The Racehorse Syndicates Association (RSA) has undergone a major transformation over the past six months in a bid to increase its membership and presence within the sport.
Spearheaded by Dan Abraham, well-known as the manager of Foxtrot Racing, the RSA has gone through a complete re-branding process. The RSA replaces the former title of the organisation, the Racehorse Syndicates and Clubs Association, which remained in place since its inception in 2009.
On top of this, the previous protracted set of rules have been replaced with a much shorter and simplified Conditions of Membership. The Annual Membership fee has been reduced to £200 and the Constitution has been amended.
“Although it had been running for a number of years, the organisation had reached a plateau in terms of membership. The changes have helped to make it easier for prospective members to join and less bureaucratic and since then membership has grown,” said Abraham.
The RSA’s members to date include one of the biggest syndicates in Europe, Highclere, and the Royal Ascot Racing Club, whose members enjoyed success with 2005 Epsom Derby winner Motivator.
Since 2012, there has been a decline in the number of sole owners while the number of partnerships and syndicates have generally maintained the same level at around just shy of 5,000.
“People often talk about syndicates being a stepping stone into sole ownership and there is no doubt that is true,” Abraham continued.
“I think what people forget however is that syndicates also work the opposite way around. It’s not just people moving up into sole ownership but syndicates also catch people who moving away from sole ownership and might otherwise drop out of the sport altogether.”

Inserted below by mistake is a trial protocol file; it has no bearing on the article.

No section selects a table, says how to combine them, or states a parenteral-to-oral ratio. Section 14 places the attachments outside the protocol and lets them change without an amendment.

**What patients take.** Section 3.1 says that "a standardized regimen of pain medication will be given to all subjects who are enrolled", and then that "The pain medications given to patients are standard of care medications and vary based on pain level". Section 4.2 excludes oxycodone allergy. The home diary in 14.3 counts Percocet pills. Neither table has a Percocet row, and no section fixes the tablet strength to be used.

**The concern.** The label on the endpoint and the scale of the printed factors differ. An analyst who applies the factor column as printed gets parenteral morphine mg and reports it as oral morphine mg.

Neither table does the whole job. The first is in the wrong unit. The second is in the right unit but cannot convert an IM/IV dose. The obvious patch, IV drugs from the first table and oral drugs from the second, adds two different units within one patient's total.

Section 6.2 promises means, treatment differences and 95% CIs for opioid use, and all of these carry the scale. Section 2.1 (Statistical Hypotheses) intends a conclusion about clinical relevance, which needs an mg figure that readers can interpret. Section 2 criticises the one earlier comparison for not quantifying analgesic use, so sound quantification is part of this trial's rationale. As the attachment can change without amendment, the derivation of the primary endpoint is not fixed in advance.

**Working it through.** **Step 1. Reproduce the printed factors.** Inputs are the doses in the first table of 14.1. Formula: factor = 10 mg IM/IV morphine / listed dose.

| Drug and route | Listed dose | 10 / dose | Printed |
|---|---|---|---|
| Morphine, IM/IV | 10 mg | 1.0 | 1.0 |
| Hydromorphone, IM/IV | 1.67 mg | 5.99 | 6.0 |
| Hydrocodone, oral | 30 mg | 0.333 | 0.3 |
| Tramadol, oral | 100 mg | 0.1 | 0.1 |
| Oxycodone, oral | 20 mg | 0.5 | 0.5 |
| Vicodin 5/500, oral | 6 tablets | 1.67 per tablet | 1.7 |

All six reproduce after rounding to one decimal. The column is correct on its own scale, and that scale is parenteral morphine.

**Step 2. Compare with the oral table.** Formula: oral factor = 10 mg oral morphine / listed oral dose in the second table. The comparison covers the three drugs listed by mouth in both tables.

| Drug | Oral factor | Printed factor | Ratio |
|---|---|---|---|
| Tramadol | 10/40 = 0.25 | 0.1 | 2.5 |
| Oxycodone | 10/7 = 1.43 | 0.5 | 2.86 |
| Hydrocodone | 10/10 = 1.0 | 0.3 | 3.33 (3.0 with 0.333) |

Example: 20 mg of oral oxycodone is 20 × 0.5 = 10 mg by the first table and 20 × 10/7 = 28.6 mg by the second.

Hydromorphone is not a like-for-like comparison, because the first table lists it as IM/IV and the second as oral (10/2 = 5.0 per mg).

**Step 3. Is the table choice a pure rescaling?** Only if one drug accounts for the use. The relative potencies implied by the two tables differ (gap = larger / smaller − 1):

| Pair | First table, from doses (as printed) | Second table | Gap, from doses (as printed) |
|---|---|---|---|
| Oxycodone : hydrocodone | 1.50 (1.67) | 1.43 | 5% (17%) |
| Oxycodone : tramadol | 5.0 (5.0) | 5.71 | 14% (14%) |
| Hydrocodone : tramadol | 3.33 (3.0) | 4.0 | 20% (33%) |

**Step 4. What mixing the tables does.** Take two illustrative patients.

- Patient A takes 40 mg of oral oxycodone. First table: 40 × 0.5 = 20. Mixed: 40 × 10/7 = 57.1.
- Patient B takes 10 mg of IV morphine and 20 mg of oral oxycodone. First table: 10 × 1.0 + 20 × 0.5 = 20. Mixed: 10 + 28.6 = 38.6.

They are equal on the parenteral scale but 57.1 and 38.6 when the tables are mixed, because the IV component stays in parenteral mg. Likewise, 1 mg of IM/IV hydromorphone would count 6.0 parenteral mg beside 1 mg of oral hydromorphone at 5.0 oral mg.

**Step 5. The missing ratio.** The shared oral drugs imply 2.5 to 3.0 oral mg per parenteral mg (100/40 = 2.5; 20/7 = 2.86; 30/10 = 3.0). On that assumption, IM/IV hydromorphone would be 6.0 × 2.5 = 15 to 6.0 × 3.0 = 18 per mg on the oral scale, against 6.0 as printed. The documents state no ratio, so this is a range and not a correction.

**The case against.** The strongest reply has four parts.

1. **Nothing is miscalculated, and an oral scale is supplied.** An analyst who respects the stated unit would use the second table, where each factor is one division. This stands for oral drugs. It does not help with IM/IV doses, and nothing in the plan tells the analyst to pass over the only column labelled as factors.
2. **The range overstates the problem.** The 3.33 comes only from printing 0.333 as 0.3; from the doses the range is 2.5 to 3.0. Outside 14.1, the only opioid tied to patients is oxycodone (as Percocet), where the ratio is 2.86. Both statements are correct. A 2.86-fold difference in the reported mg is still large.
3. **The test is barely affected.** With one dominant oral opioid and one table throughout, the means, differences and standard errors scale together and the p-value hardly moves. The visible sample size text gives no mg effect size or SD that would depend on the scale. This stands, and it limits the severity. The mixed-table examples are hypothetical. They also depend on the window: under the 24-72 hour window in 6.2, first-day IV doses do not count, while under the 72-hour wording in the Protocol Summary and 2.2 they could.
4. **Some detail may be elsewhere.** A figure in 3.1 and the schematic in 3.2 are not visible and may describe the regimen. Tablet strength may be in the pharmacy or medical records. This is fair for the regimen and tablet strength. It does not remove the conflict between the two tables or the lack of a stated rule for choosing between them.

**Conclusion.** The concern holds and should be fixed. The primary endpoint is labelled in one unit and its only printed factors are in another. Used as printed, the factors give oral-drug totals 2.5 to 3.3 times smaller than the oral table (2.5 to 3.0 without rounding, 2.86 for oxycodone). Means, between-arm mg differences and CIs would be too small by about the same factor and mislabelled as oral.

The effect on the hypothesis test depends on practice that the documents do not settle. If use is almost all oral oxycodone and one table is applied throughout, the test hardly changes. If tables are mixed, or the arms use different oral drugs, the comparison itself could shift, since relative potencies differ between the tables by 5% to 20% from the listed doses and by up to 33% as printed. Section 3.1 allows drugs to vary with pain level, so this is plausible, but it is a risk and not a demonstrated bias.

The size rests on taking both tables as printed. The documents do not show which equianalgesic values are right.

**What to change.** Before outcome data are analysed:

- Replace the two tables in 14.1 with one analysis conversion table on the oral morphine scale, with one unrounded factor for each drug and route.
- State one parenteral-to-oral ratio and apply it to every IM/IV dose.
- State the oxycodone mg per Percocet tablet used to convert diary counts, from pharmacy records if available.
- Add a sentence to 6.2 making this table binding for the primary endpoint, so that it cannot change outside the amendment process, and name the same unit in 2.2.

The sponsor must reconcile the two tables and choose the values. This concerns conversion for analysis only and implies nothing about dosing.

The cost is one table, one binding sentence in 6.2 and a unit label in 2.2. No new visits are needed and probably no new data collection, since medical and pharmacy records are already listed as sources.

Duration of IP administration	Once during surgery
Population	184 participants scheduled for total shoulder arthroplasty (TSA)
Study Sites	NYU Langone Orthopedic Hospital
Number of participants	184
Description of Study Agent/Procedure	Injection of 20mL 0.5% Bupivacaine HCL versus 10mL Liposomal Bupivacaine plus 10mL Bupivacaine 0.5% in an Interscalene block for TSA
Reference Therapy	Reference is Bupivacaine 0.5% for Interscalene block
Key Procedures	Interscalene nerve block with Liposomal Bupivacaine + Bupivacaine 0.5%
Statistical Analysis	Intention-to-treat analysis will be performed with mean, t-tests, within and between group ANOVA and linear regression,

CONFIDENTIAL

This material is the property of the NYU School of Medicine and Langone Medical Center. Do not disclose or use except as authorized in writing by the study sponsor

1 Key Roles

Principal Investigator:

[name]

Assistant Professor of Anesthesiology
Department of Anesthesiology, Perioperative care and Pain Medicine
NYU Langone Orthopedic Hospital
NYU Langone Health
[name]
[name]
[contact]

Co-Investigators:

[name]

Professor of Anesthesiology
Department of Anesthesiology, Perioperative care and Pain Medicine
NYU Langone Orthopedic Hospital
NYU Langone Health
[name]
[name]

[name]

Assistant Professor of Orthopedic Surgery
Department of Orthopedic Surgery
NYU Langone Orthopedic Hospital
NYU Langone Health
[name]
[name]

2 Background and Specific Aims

Earlier this year, the BHA published the syndicate’s code of conduct which aims to promote transparency and ensure that syndicate members are better protected and informed when entering into a syndicate ownership.
The code does not define how syndicates should operate but rather highlights a basic number of requirements.
Abraham believes that this along with Great British Racing’s In The Paddock initiative and the launch of a new racing administration website, which makes it easier to register syndicates, are important steps forward.
“It makes a lot of sense. There needs to be guidance as to how syndicates and clubs run because it’s vital particularly for those having their first experience in racing that they have a good experience,” he added.
“They don’t really have enough guidance at the moment. It gives a much needed steer regarding how to run a syndicate.
Things are now starting to gain momentum
“Things are now starting to gain momentum, with the change in the registration process as well, it all bodes well.”
By the end of the year, the RSA Committee plan to stage a race that is exclusive to syndicates that are members of the RSA, subject to approval by racecourses.
“As well as providing a voice within the sport, we want to provide some very real and obvious benefits to our Members. The key is to drive up our membership and with an increasing syndicate ownership base, that would open up a lot of very exciting opportunities and initiatives.”